But these assumptions are ill-informed, says Steven Vertovec, director of the Max Planck Institute for the Study of Religious and Ethnic Diversity in Göttingen. In fact, the newcomers are probably as diverse as German society at large, he says. “There are many highly educated, secularized people among the Syrians, Iraqis and Afghans who are seeking asylum here.”
Vertovec is leading a study in Lower Saxony in northern Germany that aims to interview asylum-seekers to examine their needs and aspirations, as well as to uncover best practices for responding to refugees. The goal is to produce practical guidelines for city workers and volunteer social workers in asylum-seeker camps on how to work with groups of migrants who may differ enormously in age, religion, language and education status. “Successful integration requires a nuanced understanding of migrants’ backgrounds and values,” he says.
Students such as Khamis (who officially has ‘guest’ status at TUM; he is not yet formally enrolled in Germany’s university system) are not an uncommon sight in the country’s university lecture halls. TUM has about 100 guest students; across the country, there are a few thousand. To help universities to cope with the influx, the government in November approved an extra €100 million for student counselling, language training and stipends.
On 11 December, Germany’s main research-funding agency, the DFG, encouraged grant holders to consider hiring refugee scientists in their research. DFG-funded scientists whose work would benefit from the participation of qualified academics or PhD students among the refugees are free to submit supplemental proposals for ‘guest funding’, said DFG president Peter Strohschneider.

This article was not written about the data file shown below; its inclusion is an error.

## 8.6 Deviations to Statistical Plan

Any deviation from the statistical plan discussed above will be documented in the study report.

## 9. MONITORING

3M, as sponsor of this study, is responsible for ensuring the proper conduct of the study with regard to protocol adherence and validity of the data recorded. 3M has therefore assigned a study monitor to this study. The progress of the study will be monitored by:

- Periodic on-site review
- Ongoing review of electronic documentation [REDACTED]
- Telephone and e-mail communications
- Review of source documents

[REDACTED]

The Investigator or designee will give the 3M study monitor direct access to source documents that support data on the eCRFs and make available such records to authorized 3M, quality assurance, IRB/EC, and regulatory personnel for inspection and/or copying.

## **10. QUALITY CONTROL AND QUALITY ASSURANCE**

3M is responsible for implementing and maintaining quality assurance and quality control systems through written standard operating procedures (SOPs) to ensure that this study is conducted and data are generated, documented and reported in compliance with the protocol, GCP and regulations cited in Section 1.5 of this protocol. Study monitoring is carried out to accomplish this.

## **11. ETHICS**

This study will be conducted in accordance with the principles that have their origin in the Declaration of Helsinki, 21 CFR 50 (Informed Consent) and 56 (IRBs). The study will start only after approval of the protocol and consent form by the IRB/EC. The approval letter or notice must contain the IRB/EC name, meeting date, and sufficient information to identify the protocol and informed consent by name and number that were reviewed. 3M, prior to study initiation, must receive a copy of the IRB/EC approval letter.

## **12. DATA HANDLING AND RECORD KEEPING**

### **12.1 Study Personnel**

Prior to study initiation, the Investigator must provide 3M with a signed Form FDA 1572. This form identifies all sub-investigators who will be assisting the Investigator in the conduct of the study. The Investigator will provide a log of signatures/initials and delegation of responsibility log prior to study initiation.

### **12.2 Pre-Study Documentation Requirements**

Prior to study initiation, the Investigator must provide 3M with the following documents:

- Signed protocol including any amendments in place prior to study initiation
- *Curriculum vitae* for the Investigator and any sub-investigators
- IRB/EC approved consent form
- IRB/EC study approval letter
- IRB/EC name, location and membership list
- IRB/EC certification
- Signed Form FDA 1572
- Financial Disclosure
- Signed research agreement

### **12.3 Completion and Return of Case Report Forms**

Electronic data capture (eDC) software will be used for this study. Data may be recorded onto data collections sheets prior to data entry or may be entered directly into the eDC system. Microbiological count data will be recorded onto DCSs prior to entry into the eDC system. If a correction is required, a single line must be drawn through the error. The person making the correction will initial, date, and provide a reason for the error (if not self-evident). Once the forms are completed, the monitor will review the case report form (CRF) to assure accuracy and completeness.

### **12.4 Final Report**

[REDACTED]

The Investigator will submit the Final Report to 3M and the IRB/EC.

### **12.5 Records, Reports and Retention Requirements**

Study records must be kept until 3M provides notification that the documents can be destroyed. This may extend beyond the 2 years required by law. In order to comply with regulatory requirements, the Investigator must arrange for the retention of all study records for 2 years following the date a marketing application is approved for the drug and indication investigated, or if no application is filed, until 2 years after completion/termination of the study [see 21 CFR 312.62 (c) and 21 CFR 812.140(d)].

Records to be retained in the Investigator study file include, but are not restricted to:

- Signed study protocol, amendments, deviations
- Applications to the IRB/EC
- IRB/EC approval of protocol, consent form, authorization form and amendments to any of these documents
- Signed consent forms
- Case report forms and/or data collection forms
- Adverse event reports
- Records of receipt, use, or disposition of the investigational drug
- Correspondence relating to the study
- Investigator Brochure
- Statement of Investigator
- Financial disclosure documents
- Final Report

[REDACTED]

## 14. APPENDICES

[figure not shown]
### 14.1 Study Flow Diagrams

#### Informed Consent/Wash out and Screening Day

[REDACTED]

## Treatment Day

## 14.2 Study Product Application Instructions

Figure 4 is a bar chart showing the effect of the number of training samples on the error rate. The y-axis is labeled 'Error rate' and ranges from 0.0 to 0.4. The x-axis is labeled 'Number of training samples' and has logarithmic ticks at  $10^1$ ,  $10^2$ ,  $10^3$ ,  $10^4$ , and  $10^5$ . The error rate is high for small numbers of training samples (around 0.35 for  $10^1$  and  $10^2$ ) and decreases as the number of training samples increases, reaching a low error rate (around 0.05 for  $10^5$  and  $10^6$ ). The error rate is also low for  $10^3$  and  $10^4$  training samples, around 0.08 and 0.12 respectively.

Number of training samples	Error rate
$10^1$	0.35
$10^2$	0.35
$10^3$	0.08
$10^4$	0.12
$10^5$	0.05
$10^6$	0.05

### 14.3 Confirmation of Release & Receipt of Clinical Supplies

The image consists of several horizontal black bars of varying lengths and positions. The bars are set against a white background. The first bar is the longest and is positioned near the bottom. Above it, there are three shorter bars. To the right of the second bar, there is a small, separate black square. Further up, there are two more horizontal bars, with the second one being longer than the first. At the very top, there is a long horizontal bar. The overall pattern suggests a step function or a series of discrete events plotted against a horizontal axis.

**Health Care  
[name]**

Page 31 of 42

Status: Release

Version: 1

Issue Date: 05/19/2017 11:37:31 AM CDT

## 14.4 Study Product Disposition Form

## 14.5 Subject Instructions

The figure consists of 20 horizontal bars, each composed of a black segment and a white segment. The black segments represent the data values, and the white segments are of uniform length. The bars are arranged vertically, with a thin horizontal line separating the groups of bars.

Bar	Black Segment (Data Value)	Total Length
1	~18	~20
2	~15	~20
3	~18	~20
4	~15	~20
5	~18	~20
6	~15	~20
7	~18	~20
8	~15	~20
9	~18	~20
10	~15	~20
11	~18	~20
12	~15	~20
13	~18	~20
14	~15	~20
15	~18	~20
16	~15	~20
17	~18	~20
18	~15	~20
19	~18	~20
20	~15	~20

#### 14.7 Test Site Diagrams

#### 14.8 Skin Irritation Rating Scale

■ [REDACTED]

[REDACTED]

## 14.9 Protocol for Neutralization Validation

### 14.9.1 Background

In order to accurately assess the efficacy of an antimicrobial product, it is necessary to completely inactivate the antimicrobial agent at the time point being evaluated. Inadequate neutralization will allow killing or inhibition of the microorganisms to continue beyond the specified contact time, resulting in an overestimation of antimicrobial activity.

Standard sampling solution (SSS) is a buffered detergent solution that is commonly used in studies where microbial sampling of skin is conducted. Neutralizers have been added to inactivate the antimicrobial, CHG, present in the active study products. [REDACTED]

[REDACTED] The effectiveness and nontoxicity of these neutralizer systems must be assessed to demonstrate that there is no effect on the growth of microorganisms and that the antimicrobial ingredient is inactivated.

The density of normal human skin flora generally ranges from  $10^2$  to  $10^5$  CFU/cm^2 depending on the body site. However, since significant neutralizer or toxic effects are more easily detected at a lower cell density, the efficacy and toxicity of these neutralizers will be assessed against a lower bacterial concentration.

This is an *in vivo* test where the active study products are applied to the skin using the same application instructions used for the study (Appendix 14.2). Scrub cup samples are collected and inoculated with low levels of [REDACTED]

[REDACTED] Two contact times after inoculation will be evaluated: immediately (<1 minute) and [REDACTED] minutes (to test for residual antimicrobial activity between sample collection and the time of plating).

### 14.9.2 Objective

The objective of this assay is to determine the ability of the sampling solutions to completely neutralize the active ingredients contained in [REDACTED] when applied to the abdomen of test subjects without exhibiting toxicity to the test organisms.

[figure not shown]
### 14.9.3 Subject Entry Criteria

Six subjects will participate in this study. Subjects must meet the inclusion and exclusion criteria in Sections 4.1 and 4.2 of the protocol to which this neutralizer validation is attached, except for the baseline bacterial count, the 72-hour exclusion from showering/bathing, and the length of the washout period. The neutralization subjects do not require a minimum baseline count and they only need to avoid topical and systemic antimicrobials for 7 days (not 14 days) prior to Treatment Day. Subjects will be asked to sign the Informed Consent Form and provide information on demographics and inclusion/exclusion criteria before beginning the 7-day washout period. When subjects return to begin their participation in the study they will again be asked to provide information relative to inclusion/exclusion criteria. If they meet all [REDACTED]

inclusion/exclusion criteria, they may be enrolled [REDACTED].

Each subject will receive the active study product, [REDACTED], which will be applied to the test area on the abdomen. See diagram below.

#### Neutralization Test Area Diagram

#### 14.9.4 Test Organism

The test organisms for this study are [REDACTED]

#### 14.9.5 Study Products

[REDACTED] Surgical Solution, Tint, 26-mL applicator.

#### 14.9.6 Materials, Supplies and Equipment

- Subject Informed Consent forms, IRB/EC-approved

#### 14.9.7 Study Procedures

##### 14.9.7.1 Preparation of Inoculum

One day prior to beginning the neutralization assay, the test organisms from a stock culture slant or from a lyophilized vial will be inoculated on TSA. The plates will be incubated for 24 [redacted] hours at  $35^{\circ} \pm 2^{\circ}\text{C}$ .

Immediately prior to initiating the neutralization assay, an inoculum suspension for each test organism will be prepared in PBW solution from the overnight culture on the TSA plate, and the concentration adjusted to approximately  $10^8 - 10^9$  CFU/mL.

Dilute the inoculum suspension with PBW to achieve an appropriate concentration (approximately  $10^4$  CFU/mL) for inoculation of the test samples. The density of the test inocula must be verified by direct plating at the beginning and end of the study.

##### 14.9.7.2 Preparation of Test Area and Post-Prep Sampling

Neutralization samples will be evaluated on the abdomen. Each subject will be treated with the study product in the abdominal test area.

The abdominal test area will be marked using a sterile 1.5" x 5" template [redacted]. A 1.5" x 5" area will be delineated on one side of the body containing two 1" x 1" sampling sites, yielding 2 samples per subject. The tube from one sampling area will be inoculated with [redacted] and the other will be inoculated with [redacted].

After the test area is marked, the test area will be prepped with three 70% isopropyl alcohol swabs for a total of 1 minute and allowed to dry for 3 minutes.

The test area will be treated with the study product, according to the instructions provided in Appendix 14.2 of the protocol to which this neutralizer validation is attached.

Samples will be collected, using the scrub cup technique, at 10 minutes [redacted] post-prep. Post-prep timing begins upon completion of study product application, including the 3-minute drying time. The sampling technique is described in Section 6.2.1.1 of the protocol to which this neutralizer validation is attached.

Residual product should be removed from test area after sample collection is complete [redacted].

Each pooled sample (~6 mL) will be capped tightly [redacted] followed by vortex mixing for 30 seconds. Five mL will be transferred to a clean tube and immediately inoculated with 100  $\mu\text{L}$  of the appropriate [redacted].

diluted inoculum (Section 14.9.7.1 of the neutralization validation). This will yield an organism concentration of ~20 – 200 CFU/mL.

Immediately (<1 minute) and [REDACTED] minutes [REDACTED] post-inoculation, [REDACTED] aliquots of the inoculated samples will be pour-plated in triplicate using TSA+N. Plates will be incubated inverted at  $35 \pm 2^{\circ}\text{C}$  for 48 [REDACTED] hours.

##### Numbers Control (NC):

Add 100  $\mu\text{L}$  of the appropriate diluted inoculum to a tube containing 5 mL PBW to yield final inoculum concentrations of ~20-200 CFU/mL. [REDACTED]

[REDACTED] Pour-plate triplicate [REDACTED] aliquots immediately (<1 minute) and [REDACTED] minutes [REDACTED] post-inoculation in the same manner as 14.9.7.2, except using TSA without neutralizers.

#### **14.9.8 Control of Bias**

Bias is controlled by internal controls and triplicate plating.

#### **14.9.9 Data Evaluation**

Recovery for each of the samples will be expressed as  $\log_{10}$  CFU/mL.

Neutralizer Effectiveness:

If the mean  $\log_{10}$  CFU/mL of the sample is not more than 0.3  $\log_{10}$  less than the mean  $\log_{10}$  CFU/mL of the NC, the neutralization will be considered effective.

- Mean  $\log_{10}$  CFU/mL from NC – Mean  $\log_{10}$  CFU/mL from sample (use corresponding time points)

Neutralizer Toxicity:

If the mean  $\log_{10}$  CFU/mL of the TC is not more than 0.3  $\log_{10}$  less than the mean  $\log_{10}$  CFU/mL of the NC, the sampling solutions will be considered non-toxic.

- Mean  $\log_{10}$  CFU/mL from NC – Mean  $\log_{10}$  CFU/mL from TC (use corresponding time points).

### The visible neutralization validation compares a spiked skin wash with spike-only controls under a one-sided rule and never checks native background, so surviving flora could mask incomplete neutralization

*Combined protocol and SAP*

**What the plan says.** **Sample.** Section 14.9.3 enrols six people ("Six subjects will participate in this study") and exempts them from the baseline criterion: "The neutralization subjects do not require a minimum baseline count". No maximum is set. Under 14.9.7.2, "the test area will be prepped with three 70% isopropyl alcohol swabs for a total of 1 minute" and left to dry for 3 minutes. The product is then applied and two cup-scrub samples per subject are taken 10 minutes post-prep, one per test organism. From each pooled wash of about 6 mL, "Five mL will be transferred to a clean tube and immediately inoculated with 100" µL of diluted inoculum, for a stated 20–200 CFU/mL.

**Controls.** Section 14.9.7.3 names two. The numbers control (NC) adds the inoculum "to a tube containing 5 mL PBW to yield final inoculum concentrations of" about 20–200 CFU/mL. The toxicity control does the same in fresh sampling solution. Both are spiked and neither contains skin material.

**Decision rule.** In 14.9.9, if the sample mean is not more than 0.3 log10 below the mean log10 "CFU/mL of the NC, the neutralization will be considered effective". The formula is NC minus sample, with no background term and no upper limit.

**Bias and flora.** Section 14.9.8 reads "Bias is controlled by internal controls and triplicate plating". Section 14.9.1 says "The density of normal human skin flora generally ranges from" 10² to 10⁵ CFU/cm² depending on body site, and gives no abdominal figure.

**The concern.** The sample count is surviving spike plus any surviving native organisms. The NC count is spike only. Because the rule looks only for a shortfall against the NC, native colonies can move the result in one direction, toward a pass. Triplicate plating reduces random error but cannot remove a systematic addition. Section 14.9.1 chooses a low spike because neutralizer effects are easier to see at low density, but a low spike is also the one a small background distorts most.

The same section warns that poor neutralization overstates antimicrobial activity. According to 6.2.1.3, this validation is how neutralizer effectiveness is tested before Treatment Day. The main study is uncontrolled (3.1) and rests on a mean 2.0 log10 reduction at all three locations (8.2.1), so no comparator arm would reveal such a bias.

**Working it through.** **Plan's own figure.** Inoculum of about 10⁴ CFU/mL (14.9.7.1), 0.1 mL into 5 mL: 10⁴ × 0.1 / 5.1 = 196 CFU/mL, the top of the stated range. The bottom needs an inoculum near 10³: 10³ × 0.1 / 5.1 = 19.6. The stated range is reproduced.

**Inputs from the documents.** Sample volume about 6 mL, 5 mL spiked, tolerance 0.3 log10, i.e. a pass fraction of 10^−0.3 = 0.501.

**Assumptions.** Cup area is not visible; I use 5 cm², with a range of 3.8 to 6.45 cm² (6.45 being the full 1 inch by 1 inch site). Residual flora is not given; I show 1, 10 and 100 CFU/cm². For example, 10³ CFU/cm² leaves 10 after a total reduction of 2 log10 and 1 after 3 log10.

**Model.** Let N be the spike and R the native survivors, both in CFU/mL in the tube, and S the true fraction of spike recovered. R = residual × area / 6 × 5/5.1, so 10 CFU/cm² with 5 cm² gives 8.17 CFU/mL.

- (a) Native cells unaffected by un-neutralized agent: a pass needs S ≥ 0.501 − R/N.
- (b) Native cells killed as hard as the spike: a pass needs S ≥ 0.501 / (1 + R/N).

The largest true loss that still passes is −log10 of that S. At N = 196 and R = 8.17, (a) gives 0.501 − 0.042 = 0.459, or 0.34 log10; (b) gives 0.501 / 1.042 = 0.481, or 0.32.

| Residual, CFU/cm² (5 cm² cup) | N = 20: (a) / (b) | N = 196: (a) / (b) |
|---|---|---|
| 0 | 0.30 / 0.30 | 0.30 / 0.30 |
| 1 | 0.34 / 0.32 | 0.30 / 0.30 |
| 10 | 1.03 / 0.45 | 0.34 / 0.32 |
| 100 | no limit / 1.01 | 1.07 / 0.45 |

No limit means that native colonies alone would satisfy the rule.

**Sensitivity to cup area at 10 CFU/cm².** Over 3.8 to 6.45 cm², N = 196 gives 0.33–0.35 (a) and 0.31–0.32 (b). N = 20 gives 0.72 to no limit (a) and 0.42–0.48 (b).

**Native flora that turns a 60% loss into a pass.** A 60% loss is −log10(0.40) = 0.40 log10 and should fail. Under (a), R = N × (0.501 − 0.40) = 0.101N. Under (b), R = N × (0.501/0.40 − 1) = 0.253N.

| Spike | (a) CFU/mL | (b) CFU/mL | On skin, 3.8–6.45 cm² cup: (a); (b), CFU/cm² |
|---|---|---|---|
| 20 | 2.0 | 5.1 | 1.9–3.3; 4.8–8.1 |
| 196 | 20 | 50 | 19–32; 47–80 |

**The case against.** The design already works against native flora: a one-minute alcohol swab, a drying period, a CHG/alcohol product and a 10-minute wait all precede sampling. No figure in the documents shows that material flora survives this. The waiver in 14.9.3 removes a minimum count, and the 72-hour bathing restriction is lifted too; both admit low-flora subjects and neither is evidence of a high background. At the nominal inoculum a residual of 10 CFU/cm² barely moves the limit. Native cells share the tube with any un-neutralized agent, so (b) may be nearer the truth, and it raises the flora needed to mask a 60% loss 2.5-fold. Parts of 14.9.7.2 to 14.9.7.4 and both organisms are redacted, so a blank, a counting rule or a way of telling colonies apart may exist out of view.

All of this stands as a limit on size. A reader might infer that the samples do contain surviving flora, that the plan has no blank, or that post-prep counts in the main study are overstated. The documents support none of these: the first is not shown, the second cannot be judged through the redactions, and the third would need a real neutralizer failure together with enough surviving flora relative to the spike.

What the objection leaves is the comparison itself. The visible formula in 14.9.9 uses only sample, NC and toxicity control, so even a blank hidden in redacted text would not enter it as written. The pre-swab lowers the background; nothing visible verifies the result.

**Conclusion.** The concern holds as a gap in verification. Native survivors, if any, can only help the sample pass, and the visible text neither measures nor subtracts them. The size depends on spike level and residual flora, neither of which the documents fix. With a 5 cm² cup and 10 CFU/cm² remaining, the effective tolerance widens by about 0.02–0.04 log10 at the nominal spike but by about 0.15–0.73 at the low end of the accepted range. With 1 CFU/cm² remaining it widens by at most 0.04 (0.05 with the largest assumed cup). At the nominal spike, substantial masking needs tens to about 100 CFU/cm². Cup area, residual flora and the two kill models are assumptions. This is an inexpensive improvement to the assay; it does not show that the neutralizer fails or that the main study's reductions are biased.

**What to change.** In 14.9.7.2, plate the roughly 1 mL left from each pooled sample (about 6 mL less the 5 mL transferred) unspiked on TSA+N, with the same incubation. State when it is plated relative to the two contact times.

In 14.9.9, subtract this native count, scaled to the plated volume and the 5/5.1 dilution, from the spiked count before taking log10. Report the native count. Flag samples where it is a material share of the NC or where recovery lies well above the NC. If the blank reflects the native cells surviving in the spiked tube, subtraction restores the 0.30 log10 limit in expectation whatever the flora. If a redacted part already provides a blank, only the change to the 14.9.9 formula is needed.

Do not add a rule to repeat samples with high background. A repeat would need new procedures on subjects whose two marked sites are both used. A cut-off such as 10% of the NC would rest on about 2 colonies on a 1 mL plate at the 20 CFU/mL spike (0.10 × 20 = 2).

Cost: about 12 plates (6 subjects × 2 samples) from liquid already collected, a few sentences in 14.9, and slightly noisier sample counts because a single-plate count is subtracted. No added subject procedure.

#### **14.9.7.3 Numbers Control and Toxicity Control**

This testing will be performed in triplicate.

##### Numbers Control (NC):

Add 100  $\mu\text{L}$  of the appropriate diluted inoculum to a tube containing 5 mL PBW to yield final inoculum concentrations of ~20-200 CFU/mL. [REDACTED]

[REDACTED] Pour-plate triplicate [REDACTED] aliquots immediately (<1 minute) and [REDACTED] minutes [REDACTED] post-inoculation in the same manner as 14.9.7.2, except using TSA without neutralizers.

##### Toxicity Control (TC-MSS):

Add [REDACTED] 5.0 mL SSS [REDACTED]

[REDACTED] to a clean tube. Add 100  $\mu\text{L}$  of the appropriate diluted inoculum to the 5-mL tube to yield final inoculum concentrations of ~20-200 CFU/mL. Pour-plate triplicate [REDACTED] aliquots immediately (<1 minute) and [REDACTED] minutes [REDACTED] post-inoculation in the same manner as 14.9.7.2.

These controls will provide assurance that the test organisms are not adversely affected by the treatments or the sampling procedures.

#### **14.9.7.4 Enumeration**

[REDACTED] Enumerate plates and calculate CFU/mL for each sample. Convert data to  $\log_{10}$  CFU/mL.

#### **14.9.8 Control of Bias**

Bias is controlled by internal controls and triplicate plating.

“Science has a responsibility to help tackle the huge integration challenge ahead.”
In a strategy paper seen by Nature, a group from seven Max Planck institutes, in response to a call for research ideas by the society’s president, Martin Stratmann, has outlined a variety of research needs around humanitarian migration, from international law and human-rights issues to health and gender studies.
Marie-Claire Foblets, director of the Max Planck Institute for Social Anthropology in Halle, plans to ask a culturally diverse group of refugees — including guest students at the University of Halle-Wittenberg — for accounts of their lives and experiences. Other questions, such as those concerning refugees’ citizenship and civil rights, the potential lure of extremism, and the fate of children who might be staying with radicalized parents, will require the involvement of law experts, criminologists, educators and others, she says.
Khamis, for one, is happy to write up the story of his life for research. Having passed German-language tests, he hopes to enrol at the university next term as a regular student. “Germany has been good to me,” he says. “Now that my life can start again I do hope that I can give something back.”